Eight apartments at Haugerudsenteret in Oslo had new outer walls lifted into place with a crane as part of a Norwegian demonstration project.

Here’s how to make old houses climate-friendly

Workers hoisted new walls over the old ones, and saved both money and the climate. Now the research project will show more people how to renovate their homes in a climate-friendly way.

If Europe is going to meet its climate goals, countries will have to build less and renovate more. Buildings account for 40 per cent of Norway’s energy consumption.

Renovation rates need to triple

Every year, one in a hundred buildings is upgraded. The goal of the EU is to triple that percentage, says Kari Thunshelle. Nearly nine out of ten buildings in use today will still be in use in 2050. In other words: It isn’t enough to just make all new buildings climate friendly.

Kari Thunshelle (left) with Vera Lukina, project manager for the municipal company Boligbygg, when the homes were upgraded.

Thunshelle is a senior researcher at SINTEF, Norway’s largest independent research institute. She has worked on completely new ways to upgrade a structure to save energy. The 4RinEU research project has worked with demonstration buildings in Norway, the Netherlands and Spain.

Researchers have used prefabricated elements, such as walls that are completed in a factory, instead of carpenters building them on the construction site. Prefabrication is easier and faster at all levels, Thunshelle says.

Avoided having to move out

For the Norwegian demonstration project, a building with eight apartments in Oslo was refurbished without the residents having to move out. The contractor Lindal Gruppen made new, tailor-made elements, complete with insulation, solar cells and ventilation, at its factory outside Risør in southern Norway. It’s often difficult in these kinds of projects to find space for ducts and units that are needed to get the right ventilation, Thunshelle said.

The new walls were transported to Oslo, hoisted into place with a crane and mounted on the outside of tired, worn walls from 1971. The result: An improved indoor climate, much less energy use for heating and much shorter time on the construction site.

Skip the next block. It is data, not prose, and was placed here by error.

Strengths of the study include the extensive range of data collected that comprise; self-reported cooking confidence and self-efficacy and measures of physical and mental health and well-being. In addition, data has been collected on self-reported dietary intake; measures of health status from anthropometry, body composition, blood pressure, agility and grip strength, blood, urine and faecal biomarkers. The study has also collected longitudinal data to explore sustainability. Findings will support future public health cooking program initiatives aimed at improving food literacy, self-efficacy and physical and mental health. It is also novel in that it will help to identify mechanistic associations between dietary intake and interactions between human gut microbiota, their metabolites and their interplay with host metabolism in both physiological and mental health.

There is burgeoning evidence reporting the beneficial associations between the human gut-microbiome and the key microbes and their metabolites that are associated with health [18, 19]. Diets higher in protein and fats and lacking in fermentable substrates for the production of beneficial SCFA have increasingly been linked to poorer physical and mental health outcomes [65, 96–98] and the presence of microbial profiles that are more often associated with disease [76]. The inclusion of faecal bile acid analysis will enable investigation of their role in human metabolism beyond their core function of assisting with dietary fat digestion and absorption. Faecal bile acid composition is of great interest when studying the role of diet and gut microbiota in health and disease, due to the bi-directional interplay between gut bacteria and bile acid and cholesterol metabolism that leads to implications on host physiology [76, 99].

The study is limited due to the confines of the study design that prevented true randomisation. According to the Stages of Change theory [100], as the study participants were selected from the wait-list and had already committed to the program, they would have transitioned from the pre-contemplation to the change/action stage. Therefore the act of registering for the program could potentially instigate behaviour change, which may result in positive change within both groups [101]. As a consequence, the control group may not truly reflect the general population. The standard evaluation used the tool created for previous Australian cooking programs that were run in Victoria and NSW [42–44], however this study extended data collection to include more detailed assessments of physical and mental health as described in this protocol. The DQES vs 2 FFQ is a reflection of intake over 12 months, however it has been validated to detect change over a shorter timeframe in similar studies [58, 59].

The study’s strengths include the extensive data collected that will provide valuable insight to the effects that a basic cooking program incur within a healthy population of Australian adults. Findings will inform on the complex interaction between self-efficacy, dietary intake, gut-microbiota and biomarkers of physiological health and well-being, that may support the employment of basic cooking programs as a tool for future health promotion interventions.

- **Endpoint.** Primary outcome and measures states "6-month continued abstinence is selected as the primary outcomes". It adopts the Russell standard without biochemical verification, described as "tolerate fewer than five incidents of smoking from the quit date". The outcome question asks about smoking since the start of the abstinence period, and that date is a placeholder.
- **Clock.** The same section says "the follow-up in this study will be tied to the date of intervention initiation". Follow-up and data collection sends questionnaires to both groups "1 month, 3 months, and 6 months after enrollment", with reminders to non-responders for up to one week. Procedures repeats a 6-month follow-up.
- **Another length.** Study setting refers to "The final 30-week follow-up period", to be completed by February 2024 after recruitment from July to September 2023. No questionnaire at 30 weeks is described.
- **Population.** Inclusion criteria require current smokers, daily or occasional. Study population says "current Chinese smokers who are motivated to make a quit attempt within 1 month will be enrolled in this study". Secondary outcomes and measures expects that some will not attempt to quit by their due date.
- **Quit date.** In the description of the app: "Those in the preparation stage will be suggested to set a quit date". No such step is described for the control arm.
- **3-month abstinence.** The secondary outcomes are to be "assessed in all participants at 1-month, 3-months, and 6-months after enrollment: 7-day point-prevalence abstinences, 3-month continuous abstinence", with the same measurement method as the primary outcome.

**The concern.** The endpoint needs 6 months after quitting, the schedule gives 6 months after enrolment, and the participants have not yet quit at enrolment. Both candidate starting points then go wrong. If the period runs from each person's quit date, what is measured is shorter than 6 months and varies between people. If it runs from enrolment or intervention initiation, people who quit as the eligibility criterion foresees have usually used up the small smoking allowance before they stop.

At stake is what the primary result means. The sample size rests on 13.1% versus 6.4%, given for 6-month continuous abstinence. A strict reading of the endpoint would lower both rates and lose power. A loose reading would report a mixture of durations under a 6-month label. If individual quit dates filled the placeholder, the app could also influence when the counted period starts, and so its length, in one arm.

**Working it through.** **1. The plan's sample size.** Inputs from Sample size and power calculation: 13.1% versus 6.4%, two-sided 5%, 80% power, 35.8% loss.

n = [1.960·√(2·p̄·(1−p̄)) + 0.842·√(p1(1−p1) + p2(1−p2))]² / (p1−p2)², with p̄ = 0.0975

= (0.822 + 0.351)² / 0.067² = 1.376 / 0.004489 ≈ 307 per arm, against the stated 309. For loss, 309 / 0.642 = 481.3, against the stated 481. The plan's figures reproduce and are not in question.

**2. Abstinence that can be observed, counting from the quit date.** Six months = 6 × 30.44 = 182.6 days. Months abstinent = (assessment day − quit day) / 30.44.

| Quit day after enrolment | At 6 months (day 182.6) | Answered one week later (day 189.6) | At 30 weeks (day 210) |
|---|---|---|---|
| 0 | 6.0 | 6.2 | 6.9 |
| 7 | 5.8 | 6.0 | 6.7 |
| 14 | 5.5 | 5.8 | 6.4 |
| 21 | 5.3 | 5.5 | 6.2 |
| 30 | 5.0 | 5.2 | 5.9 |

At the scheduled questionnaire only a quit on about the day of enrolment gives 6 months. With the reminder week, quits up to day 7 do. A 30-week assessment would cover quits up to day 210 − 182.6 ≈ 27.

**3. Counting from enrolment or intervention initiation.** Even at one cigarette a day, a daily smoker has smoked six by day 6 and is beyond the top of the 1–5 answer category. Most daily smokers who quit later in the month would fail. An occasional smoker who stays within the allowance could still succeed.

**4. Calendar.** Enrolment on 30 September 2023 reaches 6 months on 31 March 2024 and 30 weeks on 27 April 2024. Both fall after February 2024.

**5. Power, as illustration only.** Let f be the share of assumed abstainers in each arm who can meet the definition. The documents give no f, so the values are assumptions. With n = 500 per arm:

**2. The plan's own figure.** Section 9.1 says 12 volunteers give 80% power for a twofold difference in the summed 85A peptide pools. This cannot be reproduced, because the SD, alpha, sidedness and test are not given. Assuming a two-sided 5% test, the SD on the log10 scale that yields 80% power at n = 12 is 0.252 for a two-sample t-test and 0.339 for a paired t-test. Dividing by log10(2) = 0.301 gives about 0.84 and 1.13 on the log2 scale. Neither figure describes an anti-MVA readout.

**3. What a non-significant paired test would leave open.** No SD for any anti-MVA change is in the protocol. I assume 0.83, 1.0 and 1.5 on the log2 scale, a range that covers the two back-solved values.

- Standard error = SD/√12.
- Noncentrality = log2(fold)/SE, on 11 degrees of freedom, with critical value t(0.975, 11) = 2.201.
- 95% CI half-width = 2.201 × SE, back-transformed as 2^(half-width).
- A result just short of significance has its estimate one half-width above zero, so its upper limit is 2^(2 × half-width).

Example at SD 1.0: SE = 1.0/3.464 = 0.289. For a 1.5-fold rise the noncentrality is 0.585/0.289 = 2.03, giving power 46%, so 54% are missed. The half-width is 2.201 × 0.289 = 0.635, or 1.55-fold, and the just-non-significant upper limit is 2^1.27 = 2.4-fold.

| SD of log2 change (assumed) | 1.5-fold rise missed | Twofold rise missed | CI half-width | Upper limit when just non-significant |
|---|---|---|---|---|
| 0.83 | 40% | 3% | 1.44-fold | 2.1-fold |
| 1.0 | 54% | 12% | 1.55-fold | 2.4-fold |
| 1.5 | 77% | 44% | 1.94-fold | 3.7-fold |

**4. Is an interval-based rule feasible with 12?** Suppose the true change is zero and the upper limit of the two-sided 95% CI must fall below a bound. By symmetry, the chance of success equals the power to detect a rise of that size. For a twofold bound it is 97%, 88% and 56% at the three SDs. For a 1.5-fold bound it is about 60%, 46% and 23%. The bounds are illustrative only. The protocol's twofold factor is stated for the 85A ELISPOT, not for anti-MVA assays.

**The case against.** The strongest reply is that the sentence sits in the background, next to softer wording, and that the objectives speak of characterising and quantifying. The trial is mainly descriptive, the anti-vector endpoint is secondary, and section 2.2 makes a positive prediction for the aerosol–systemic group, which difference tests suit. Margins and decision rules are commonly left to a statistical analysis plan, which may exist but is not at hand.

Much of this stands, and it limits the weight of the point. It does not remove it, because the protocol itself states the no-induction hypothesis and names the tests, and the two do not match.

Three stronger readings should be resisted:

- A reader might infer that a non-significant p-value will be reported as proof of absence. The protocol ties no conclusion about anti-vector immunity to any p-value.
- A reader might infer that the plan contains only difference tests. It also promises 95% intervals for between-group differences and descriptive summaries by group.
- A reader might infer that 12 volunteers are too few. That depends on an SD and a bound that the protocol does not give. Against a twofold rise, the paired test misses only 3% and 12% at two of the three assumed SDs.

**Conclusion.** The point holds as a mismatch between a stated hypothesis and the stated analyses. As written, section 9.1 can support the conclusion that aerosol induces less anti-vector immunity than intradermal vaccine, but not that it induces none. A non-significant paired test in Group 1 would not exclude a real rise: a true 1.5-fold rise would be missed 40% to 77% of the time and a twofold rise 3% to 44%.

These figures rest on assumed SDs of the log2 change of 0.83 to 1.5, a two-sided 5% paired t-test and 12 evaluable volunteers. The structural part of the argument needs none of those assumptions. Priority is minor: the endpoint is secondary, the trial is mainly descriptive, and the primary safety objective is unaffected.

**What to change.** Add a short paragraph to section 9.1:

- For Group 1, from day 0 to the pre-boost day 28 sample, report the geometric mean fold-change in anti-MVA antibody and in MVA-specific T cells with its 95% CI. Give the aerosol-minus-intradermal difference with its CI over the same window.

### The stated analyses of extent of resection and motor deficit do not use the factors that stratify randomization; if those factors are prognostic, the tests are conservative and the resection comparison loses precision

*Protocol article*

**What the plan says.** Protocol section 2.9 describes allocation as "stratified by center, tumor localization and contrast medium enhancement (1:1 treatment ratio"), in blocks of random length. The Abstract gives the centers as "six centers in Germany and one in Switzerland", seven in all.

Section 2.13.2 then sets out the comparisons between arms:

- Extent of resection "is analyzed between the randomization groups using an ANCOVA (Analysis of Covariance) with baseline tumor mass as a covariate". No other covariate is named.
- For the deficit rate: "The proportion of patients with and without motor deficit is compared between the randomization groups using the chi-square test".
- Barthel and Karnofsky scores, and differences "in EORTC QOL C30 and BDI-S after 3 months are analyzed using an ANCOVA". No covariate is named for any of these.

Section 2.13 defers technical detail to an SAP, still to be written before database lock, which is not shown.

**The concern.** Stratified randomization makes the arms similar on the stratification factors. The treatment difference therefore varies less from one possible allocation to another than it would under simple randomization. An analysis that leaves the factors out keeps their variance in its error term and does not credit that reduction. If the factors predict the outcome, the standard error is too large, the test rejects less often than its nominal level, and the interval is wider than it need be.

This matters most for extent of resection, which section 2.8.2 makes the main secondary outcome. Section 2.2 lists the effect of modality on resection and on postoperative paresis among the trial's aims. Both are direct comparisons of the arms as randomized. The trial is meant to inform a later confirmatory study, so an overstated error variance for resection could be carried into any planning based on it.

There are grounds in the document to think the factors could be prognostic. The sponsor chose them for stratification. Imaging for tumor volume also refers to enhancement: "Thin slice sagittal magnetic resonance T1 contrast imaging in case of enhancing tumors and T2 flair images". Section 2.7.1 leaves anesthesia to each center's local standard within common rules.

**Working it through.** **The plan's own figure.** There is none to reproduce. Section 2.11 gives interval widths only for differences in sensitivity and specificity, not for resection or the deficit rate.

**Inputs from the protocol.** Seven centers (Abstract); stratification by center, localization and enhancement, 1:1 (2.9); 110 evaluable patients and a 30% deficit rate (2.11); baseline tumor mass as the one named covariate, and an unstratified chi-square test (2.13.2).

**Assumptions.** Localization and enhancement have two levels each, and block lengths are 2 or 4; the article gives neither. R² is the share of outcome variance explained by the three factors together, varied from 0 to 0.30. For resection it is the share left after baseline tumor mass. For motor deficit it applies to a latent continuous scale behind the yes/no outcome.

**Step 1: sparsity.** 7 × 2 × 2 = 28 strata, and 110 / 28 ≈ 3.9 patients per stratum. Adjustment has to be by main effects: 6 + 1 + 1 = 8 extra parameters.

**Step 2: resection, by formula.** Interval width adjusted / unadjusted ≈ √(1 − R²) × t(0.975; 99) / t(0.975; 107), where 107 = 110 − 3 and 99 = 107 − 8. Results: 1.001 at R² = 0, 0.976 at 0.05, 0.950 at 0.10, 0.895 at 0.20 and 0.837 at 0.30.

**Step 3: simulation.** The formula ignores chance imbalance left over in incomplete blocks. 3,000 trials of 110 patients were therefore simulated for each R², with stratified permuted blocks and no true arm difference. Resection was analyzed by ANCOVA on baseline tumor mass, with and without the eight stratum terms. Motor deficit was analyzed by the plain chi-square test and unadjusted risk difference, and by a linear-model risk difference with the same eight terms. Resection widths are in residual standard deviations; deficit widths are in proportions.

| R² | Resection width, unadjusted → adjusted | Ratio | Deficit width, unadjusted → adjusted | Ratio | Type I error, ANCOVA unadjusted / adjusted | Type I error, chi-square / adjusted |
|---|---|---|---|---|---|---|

Will issue a guide

The latest results from Spain and the Netherlands will be ready this summer. The Norwegian project, for its part, is moving forward.

“We will publish a guide on how you can upgrade with prefabricated elements, based on the experiences from the project,” Thunshelle said to sciencenorway.no.

When most of the work is done at the factory, it’s quicker and easier to assemble the components.

“The research projects are a great way to develop new solutions for the market,” she says. The fact that there's been done research on these solutions make the owners of the buildings feel safer. The research also helps project planners as well as those who will produce components and equipment.

Should become standard

“We’ve learned from the round that was just completed, and are bringing this forward in new projects so that we can create standard solutions for the market,” Thunshelle says. A natural next step is to reuse old materials.

The EU and the Norwegian authorities are developing and implementing increasingly stringent energy requirements.

“Prefabricated solutions will speed up the time it takes to upgrade a building, and there will be much less hassle for building owners and for residents. When a lot can be done at the factory, there will be less time on the construction site, less rigging and not much disruption for residents, so they can remain in their homes during the construction period,” Thunshelle said.

More renovation

Travel restrictions and other changes during the coronavirus pandemic have led many people to spend more money on renovating their homes.

“The big question now is whether we can expect continued growth in the renovation market, or whether we have to prepare for a downturn,” said Kåre Elnan, commercial manager for Prognosesenteret, an independent market analysis company that specializes in the Nordic construction and property markets.

He explains on the company’s website how it doesn’t appear that homeowners are planning fewer renovation projects this year.

Elnan expects that almost one in five households will renovate the exterior of their home this year. A quarter of them say that they will change the siding or façade, while a little more than one in ten plan to change the roofing.

Translated by Nancy Bazilchuk


Roberta Pernetti et.al.: Repository of Deep Renovation Packages Based on Industrialized Solutions: Definition and Application. Sustainability, June 2021.

Sverre B. Holøs et.al.: Process-related risks in refurbishment of dwellings using prefabricated wall elements with integrated PV and ventilation ducts. 1st Nordic conference on Zero Emission and Plus Energy Buildings, IOP Conference Series: Earth and Environmental Science, 2019.

Horizon Europe and Horizon 2020

Horizon Europe is the world's largest research and innovation programme, with a budget of 95.5 billion euros.

The program is the ninth in a series of EU research and innovation programmes.

It follows Horizon 2020, which lasted from 2014 until 2020


Read the Norwegian version of this article at forskning.no

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